Environmental racism. Discrimination. A justifiable distrust of government and health care professionals. Experts say these are just a few factors why black people are dying at higher rates in the coronavirus pandemic than their white counterparts.
(CN) — On April 9, the 13th person in St. Louis, Missouri, died of complications related to the novel coronavirus.
While the 13 deaths in the 11th-largest city in the Midwest were not statistically aberrant nor particularly concerning from a purely epidemiological point of view, there was one alarming contextual aspect of those initial fatalities.
All 13 of the victims were black.
Since then, four more St. Louis residents have succumbed to the disease — though three of them were not black. But the trends in St. Louis and more broadly throughout the United States consistently demonstrate that black communities have been disproportionately hit by the global pandemic.
“If you look at the health disparities in the city of St. Louis, they’re not unique,” St. Louis’ health director Dr. Fredrick Echols said last week during a press briefing.
Other major cities that have released demographic data for Covid-19 fatalities indicate similar trends.
In Chicago, black residents comprise 30% of the city’s population but account for approximately 70% of the deaths. Statewide, black men and women account for about 43% of the approximately 530 deaths. Only 14% of residents in Illinois are black.
In New York City, the epicenter of the outbreak in the United States, preliminary data released by the state showed that black and Latino individuals are dying at twice the rate as whites and Asians.
The age-adjusted rate for Covid-19 fatalities in New York City is 19.2 deaths per 100,000 confirmed cases for black residents. It is approximately half that for white residents — 10.2 deaths per 100,00.
It’s worse in parts of the South.
In Louisiana and Mississippi, black residents account for more than 60% of the coronavirus-related deaths, according to preliminary data.
And the trend prevalent throughout the country, though the data are limited. Of the nearly 13,000 deaths from coronavirus as of April 9, racial data was available for about 3,300 victims — and 43% of them were black.
All the data raises a simple question — why? Is it socioeconomic, cultural or are their genetic factors at play?
“Listen, there could be a gene that African Americans carry that makes them more susceptible,” said Sean Valles, who studies health’s intersection with population demographics at Michigan State University. “It’s not impossible.”
But he also says it’s unlikely, particularly as there are a bevy of explanations that make much more sense.
“On the other side, there is just so much damn evidence for the socioeconomic factors at play here,” Valles said. “First, all you have to do is look at the proportion of black people versus white people who are working jobs that can’t be done remotely.”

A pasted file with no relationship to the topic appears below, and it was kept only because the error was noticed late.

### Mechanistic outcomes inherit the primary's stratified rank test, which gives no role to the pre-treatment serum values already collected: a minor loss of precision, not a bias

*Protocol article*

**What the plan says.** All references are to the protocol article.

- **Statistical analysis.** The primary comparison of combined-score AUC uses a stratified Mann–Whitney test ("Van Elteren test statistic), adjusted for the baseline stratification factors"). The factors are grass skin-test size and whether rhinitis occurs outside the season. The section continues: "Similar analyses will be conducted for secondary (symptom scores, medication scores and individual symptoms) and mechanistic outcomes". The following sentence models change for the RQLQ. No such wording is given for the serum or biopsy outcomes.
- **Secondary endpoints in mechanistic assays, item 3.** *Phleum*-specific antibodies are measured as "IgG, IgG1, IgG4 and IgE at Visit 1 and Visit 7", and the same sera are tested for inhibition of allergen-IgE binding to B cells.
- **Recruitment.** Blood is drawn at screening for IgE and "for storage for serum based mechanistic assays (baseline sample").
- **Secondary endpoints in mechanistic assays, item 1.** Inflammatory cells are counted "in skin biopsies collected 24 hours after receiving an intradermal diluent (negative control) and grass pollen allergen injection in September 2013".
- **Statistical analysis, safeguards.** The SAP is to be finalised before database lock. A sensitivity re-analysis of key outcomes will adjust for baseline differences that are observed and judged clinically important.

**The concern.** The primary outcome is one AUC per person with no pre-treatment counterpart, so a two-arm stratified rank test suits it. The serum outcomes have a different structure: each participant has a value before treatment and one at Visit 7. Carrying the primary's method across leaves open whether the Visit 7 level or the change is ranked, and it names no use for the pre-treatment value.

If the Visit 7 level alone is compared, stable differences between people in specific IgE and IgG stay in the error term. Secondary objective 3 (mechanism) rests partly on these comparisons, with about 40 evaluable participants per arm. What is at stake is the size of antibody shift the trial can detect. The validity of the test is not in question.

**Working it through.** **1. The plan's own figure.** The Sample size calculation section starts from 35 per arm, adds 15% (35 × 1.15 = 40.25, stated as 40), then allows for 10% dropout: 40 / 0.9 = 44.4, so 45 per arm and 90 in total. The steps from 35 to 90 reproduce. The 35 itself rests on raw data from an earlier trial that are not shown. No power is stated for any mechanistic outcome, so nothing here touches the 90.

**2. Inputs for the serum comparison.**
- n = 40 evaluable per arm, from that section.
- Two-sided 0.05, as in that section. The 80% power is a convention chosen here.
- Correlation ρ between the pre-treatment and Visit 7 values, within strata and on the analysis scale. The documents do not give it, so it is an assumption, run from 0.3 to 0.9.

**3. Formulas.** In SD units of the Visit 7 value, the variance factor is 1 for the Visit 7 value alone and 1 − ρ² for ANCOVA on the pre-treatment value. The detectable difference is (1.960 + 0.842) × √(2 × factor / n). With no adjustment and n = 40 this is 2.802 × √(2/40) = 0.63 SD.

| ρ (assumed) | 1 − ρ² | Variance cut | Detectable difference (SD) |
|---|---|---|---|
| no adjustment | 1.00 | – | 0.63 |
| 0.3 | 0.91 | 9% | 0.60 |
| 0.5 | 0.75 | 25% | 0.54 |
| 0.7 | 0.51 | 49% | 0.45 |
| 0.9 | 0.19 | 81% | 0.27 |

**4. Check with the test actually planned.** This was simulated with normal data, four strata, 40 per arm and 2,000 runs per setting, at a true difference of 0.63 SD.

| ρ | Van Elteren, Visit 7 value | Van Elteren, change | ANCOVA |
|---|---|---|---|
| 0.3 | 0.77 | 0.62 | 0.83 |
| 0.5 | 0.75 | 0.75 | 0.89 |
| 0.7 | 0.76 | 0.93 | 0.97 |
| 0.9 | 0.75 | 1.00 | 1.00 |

Health care givers, cashiers, grocers, public transportation employees and farmworkers are jobs often filled by people of color.
Conversely, professional and business services — the sector of the economy most amenable to remote work — is underrepresented by black men and women, according to the Bureau of Labor Statistics.
The same federal agency found black people have less access to paid leave than the general population, meaning a larger share must put themselves in harm’s way to earn their living.
“Black people disproportionately have the type of jobs that put you at risk,” said Thomas LaVeist, the dean of the Tulane University School of Public Health.
It’s not just where black residents work either, but also where they live.
Census data from January 2020 showed that less than half of black Americans own their own home compared to 74% of white Americans, and are more likely to live in crowded apartment complexes that put them at increased risk of infection.
There are environmental factors as well.
A team of Harvard scientists published a study in early April that showed long-term exposure to air pollution increases the mortality associated with Covid-19. Combine those findings with the results of a U.S. Environmental Protection Agency study from 2018 found black people are more likely to live in areas with significant levels of air pollution when compared to white counterparts and the picture becomes clearer.
“One of the insidious things about environmental racism is that proximity to industrial output affects property values and transportation options,” Valles said, adding that these properties are often the only places poor people can afford to live.
Such realities could contribute to health factors in the black population as it pertains to conditions like asthma. Black Americans suffer asthma at three times the rate of white counterparts.
Asthma is just one of several underlying conditions thought to be a prevalent risk to recovery from the coronavirus.